Opinion

Don't Support an Illegal Kurdish Separation From Iraq

It is our obligation to tell our friends the Kurds that there is no future for an independent Iraqi Kurdistan without regional cooperation and the consent of the Baghdad government

Kurds protest outside the Erbil International Airport in Erbil, Iraq, September 29, 2017.
AZAD LASHKARI/REUTERS

The referendum that Iraqi Kurdistan held last week may not have been the first since the fall of Saddam Hussein in 2003, but this time it took place without the agreement of the central government in Baghdad. The leaders in Erbil declared their intention to advance toward separation – it’s important to stress that they spoke of “separation,” not independence. Under international law, separation is the disengagement of one of the state’s components.

Israel has a long history of strategic ties with the Kurdish people in general and the Iraqi Kurds in particular. It must respect the desire of the Kurdish people and recognize their state, but it would be best if it did so together with the international community, and on condition that the separation takes place in a legal, nonviolent fashion. Prime Minister Benjamin Netanyahu’s declaration in favor of Kurdish separation raises the question of whether support for unilateral Kurdish disengagement serves Israel’s interests. The answer is negative.

First of all, it isn’t reasonable for Israel, which opposes foreign intervention in anything regarding the Palestinian territories, to support regional separation plans. This is especially true given the fact that progress in the Israeli-Palestinian peace process toward a permanent arrangement based on the principle of two states is considered more important and legitimate than Kurdish separation in northern Iraq. Moreover, the Kurds in Iraq are citizens and are partners in the Iraqi government, while Palestinians have no civil rights in Israel.

Secondly, in accordance with the Iraqi constitution, the Kurds have played a central role in Iraq’s government since 2003 and they enjoy broad autonomy that preserves a balance within the Iraqi political framework. Kurdish disengagement would turn Iraq into an Arab country with a clear Shi’ite majority and pave the way for the Iranians to seize control there. Israel must ask itself what it prefers: diplomatic ties and security cooperation with an Asian Islamic state like Azerbaijan, or special relations with an influential component in the heart of an important Arab country, like the Kurds in Iraq, with whom it may be possible to establish official relations in the future.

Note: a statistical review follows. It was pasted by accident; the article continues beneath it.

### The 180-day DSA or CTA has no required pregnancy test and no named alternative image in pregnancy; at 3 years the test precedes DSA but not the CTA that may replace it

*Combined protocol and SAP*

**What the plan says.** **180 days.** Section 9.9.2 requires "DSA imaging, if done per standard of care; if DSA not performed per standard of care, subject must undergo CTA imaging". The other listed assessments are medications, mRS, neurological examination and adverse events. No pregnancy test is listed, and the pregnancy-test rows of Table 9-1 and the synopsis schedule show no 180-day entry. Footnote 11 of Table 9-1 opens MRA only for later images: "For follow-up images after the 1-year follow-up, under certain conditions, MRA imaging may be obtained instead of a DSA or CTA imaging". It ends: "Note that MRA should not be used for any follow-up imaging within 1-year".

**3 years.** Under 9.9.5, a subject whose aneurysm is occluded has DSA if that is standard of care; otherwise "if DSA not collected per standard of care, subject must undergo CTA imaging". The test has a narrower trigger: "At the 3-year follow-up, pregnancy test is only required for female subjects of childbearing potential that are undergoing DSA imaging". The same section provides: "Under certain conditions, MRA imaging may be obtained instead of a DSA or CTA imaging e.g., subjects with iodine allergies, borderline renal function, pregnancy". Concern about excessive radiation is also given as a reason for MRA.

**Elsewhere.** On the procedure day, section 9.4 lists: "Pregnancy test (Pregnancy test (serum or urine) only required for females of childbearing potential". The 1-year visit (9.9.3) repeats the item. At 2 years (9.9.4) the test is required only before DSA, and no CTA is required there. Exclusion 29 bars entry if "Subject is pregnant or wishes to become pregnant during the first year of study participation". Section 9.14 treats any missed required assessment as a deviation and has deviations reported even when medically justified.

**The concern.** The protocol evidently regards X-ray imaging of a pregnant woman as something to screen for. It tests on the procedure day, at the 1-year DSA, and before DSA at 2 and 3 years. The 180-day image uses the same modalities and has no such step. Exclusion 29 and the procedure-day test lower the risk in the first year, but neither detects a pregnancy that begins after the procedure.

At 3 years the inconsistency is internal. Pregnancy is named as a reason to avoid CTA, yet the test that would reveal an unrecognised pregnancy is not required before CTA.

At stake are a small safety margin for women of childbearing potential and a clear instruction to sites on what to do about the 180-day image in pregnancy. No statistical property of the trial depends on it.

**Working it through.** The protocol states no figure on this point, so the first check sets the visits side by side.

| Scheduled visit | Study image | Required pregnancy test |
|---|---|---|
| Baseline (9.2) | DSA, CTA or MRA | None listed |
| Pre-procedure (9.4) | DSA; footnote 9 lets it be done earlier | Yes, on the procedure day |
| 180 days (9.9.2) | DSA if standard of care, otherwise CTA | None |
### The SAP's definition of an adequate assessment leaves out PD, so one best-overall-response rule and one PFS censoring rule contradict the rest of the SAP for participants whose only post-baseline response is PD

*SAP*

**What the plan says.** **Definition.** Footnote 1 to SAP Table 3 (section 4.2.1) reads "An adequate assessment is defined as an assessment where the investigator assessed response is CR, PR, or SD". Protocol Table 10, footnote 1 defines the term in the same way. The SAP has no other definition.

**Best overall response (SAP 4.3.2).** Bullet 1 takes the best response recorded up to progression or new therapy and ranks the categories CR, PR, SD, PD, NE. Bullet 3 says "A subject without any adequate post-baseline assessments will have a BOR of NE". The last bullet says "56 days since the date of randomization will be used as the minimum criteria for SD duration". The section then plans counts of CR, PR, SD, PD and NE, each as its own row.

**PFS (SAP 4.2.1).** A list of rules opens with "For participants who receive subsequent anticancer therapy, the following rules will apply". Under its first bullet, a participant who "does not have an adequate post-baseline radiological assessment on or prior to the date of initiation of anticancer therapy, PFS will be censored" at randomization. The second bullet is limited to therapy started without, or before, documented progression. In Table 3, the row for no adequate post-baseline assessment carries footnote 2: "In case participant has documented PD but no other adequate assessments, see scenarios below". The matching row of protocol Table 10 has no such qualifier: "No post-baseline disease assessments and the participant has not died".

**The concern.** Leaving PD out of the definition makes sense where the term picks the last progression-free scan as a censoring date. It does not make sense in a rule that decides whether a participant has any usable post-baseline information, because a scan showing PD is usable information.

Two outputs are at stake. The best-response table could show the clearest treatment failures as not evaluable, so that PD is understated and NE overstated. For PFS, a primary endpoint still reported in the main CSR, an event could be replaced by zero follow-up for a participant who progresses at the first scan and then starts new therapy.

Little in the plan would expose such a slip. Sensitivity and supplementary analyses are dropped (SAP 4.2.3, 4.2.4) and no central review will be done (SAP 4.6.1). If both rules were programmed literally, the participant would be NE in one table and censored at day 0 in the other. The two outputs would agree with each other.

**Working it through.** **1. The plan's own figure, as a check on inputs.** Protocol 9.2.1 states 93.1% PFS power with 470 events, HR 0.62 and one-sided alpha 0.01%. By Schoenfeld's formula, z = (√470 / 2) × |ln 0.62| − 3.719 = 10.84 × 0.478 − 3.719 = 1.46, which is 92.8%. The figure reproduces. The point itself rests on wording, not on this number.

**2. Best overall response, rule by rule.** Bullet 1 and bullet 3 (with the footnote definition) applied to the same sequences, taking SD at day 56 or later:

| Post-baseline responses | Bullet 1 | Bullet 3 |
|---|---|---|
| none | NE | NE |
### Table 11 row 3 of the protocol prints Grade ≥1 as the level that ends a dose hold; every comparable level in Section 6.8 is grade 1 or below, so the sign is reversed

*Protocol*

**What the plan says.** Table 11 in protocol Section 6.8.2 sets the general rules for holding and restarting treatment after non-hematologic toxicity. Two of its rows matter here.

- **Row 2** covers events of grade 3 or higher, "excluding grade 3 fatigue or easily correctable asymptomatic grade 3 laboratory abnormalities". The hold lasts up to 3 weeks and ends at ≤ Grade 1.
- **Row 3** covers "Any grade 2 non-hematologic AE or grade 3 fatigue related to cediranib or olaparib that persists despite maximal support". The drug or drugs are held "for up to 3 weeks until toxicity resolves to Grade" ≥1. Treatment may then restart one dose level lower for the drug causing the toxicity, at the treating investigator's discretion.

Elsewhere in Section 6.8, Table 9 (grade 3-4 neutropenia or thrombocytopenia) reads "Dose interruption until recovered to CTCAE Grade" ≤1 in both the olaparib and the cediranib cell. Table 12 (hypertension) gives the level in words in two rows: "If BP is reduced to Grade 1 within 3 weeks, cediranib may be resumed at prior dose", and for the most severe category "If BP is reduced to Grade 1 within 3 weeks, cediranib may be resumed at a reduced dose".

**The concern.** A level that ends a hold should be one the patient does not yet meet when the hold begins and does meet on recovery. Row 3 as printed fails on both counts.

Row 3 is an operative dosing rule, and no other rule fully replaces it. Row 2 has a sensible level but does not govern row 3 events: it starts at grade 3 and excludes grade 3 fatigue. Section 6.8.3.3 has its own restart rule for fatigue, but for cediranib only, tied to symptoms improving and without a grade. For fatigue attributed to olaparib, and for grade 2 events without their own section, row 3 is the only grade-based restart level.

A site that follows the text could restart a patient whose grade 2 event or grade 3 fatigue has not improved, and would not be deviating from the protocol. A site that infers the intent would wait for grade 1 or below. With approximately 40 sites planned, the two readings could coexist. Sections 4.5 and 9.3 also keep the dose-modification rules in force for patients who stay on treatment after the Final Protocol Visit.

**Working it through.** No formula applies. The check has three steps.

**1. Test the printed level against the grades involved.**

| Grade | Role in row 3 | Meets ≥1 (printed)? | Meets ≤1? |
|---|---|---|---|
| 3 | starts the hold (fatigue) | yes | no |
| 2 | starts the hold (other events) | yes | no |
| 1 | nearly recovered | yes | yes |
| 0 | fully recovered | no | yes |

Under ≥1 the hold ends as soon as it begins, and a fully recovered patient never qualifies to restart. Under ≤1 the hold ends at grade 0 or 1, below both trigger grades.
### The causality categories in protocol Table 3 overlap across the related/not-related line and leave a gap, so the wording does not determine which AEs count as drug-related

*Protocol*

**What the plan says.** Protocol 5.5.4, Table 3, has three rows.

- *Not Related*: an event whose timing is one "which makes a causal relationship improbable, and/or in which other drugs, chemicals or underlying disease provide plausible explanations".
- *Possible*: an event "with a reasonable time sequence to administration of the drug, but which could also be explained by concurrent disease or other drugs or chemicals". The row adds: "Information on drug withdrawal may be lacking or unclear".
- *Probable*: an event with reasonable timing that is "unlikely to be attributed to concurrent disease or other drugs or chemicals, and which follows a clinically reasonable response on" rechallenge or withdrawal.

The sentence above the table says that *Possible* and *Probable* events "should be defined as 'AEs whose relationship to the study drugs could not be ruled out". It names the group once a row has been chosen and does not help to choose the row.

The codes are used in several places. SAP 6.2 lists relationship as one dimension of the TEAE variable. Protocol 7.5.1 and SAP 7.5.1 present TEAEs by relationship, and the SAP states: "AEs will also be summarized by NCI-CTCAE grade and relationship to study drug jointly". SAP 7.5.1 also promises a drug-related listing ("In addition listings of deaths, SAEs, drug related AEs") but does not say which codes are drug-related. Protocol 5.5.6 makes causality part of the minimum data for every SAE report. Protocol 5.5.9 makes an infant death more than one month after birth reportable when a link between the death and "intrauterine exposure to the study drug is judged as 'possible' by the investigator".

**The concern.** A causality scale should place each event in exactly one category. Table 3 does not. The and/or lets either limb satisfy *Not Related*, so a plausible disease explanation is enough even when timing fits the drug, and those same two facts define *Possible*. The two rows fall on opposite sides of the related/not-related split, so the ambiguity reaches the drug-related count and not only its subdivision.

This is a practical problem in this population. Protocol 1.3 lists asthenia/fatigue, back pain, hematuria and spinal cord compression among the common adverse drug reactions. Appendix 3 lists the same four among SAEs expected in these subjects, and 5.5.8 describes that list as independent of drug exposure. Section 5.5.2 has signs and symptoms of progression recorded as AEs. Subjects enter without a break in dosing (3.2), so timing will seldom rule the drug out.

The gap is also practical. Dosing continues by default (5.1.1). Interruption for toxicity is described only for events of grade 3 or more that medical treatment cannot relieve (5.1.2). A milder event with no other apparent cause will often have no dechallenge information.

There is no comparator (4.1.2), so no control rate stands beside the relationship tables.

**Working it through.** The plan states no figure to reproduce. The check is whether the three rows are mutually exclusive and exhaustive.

Third, it would behoove Israel not to feed the region’s prevailing perception that it is trying to encourage anarchy and division. It is expected to act like a responsible country that respects the unity and sovereignty of neighboring states, just as it opposes – justifiably – intervention by neighboring states in its affairs.

And fourth, Israel’s past policy toward separatist trends in the world has generally been based on respect for international law and the sovereignty of nations. Unilateral separation of the Kurdish region constitutes a violation of Iraqi law, under which the holding of a referendum on self-determination requires legal procedures that were not observed by Massoud Barzani, the leader in Erbil whose term officially ended in 2013.

Israel did not recognize the unilateral separation of Kosovo in 2008, instead conditioning it on the agreement of the Serbian government and recognition by the United Nations. Why, then, is Israel maintaining a double standard? It needs a balanced and consistent foreign policy based on clear principles, not random reactions.

The Jewish people are champions of liberty and have made many sacrifices to achieve a state of their own. But the difference between the Jews and the Kurds is that the Jews had no choice. The people of the region saw them as enemies and they were forced to take up arms and seize their freedom by force – while respecting UN resolutions. In contrast, the Kurds in Iraq are facing a historic opportunity to build a national entity through cooperation with other Iraqi components while enjoying broad authority within the federal-democratic regime in Iraq that has been in place since the fall of the Baath party.

It is our obligation to tell our friends the Kurds that there is no future for an independent Iraqi Kurdistan without regional cooperation and the consent of the Baghdad government. If the Kurds insist on separation and will continue to march toward an independent state in accordance with international law and with the agreement of Baghdad, similar to the way South Sudan conducted itself, it will certainly find Israel at the top of the list of those who support them and the realization of their national aspirations.

Dr. Masri is an expert in international relations and a lecturer at the Hebrew University of Jerusalem.